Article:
The Present Study

According to Israeli law, all antiquities found in the State of Israel become the property of the state and must remain in the country.[258] All coins discovered during excavations are generally stored in the Coin Department of the Israel Antiquities Authority, where one can consult them with permission from the IAA.[259] Access to the coins, however, can be obstructed because of copyright laws: archaeologists holding an official excavation license from the IAA have exclusive publication rights over the excavated finds for thirty years. Only after that do archival materials become available publicly.[260] Thus, if somebody wants to publish material before then, official permission from the excavators must also be sought.

In the fall of 2019, I travelled to Israel/Palestine to access the IAA Coin Department’s online database and obtain full records on (almost) all the analyzed coins from excavated synagogues.[261] Thus, this project provides a complete overview of all (non-stray) coins found in ancient synagogues deposits. Furthermore, interviews with the original excavators gave me a better understanding of the contexts of the deposits, and many archaeologists shared with me photographs and images that had never been published. Unfortunately, I was still not able to collect every piece of information that may have been desirable. Many archaeologists who excavated the synagogues, for example, have passed away and their archives are lost. Other specialists I contacted never replied. Others refused to share their numismatic reports before final publication or could only provide partial information. Furthermore, publishing houses like the Israel Exploration Society did not give me permission to reproduce images from their book series for my website. All these limitations made building a database of coin finds a challenging endeavor. I have attempted to assemble as much information I could find on every coin deposit, including looking at pictures and field notes in the archives, and talking to excavators, but it should be clear that this project is not, and can never be, clear-cut and complete.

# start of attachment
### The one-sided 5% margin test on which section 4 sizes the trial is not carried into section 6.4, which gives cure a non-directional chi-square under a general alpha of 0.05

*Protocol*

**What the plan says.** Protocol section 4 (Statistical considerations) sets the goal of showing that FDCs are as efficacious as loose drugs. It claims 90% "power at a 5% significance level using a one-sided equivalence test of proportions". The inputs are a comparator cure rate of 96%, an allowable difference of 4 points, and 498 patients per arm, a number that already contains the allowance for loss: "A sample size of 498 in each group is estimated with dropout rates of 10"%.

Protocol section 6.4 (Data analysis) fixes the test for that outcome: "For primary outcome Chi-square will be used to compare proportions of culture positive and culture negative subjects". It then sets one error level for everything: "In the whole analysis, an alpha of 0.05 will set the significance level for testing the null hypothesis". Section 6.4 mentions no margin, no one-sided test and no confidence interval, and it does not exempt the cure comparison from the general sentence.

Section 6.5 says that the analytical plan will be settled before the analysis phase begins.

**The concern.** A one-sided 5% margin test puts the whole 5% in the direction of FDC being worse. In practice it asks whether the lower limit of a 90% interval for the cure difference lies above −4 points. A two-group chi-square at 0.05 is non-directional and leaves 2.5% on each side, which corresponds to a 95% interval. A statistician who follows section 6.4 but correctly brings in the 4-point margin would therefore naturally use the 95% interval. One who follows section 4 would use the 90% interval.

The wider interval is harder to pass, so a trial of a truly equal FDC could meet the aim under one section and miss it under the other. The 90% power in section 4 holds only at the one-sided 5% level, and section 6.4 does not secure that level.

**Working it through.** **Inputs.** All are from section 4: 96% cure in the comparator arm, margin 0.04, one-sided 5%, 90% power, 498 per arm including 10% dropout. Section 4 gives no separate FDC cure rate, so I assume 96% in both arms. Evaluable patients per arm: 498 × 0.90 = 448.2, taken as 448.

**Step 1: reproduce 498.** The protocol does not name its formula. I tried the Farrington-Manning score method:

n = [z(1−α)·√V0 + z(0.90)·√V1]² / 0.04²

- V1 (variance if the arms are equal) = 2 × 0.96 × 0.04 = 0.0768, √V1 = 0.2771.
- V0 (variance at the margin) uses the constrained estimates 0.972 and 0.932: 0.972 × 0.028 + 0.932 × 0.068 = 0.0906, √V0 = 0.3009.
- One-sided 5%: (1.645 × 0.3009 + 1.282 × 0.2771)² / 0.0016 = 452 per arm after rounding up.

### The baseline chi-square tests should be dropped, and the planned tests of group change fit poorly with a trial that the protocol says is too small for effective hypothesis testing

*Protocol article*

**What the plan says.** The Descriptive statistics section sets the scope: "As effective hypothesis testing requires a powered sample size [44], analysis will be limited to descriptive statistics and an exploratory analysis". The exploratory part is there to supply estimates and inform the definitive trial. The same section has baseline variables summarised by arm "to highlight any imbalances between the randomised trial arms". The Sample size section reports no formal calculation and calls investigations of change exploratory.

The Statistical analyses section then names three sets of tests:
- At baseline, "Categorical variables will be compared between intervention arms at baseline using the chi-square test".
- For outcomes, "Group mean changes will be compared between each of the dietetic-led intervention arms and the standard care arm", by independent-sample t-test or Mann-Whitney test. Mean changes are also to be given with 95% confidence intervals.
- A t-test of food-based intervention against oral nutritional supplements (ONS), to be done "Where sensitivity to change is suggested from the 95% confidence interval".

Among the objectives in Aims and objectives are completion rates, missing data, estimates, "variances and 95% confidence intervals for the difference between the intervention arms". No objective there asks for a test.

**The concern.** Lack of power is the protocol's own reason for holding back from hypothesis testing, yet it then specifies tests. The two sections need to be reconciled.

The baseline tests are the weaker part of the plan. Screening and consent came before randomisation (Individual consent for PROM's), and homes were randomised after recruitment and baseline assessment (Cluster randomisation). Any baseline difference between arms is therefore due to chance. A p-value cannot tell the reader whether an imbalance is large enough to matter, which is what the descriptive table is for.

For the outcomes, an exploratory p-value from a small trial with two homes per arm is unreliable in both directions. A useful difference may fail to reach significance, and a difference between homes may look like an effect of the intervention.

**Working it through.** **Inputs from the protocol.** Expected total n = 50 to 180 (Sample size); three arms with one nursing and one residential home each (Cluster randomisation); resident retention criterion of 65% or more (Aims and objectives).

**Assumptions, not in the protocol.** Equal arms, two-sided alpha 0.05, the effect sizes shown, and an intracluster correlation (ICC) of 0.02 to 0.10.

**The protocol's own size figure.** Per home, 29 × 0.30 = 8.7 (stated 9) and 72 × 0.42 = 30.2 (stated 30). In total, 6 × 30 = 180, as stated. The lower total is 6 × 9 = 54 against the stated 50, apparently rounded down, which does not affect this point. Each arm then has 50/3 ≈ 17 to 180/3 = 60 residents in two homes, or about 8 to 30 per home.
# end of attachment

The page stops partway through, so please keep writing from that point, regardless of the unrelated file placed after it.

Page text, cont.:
Finally, there are at least two recently excavated synagogues in which coin deposits have been found that could not be incorporated in this database.[262] The first is located at Umm el-Qanatir in the Golan, excavated since 2003 by Yehoshua Dray, Ilana Gonen, and Chaim Ben-David. Here, 7466 coins were discovered under or in between the pavement stones of the synagogue floor, and under the benches.[263] At the beginning of 2021, however, the coins were still in process of being cleaned by Dray and further analysis had not yet been conducted.[264] The only information known to me is that most coins are bronze, but a couple of gold ones were also discovered.[265] The second building is the synagogue of Arbel in Lower Galilee, currently under excavation by Benjamin Arubas on behalf of the Hebrew University in Jerusalem. This building will be discussed in more detail in the part “SYNAGOGUE COIN DEPOSITS: THE FLOOR DEPOSITS” but according to sources I spoke to in 2020, here too recent excavations have discovered large numbers of coins that had previously been overlooked.[266] More details on these coins have not been released yet.

[258] Permission for the export of certain antiquities can be granted by the Israel Antiquities Authority, but this can be a long and difficult process (


[260] Ariel 2016, p. 110. For example, in this project, I was not allowed to publish the 14 Arab-Byzantine coins found at the synagogue of Rehob in 1974 since the excavators are still working on the final publication of the site.

[261] For how coins from archaeological excavations are stored and managed in Israel, see Ariel 2016.

[262] There might also be a third: the synagogue at H. Natur in the Upper Galilee. This synagogue has not been excavated, but oral testimonies attest that over the years residents of nearby settlements have collected thousands of coins from the site. Some members have reported and delivered 365 coins of those to the IAA, who have identified 199 of them; they can be dated to 425-450 CE. According to the members, the coins came from below the floor level (Ahipaz and Leibner 2021, p. 219, n. 27; Ilan, 1991, p. 33 (Hebrew); Yosef Stephanski, Rosh Hanikra Survey Map, Site 196: (Hebrew)).

[263] Dray, Gonen and Ben-David 2017, p. 216, p. 225: the coins were scattered all over under the floor, forming a sort of “carpet” of coins.

[264] Personal communication Yehoshua Dray.

[265] Personal communication Chaim Ben-David. Gold coins as part of a scattered “coin layer” under the floor would be very unusual. The fact that the synagogue has been dated to the late 6th century would also make this the youngest example of the phenomenon. The uniqueness of this site will be important for further research into this topic.

[266] Hundreds of coins from this site had already been collected over the years before the renewed excavations, see Dolev 1988. Approx. 500 have now been found in several groups under the floor in the renewed excavations (Ahipaz and Leibner 2021, p. 219, n. 31). I tried several times to get in contact with Arubas through email and phone calls, but never received a reply.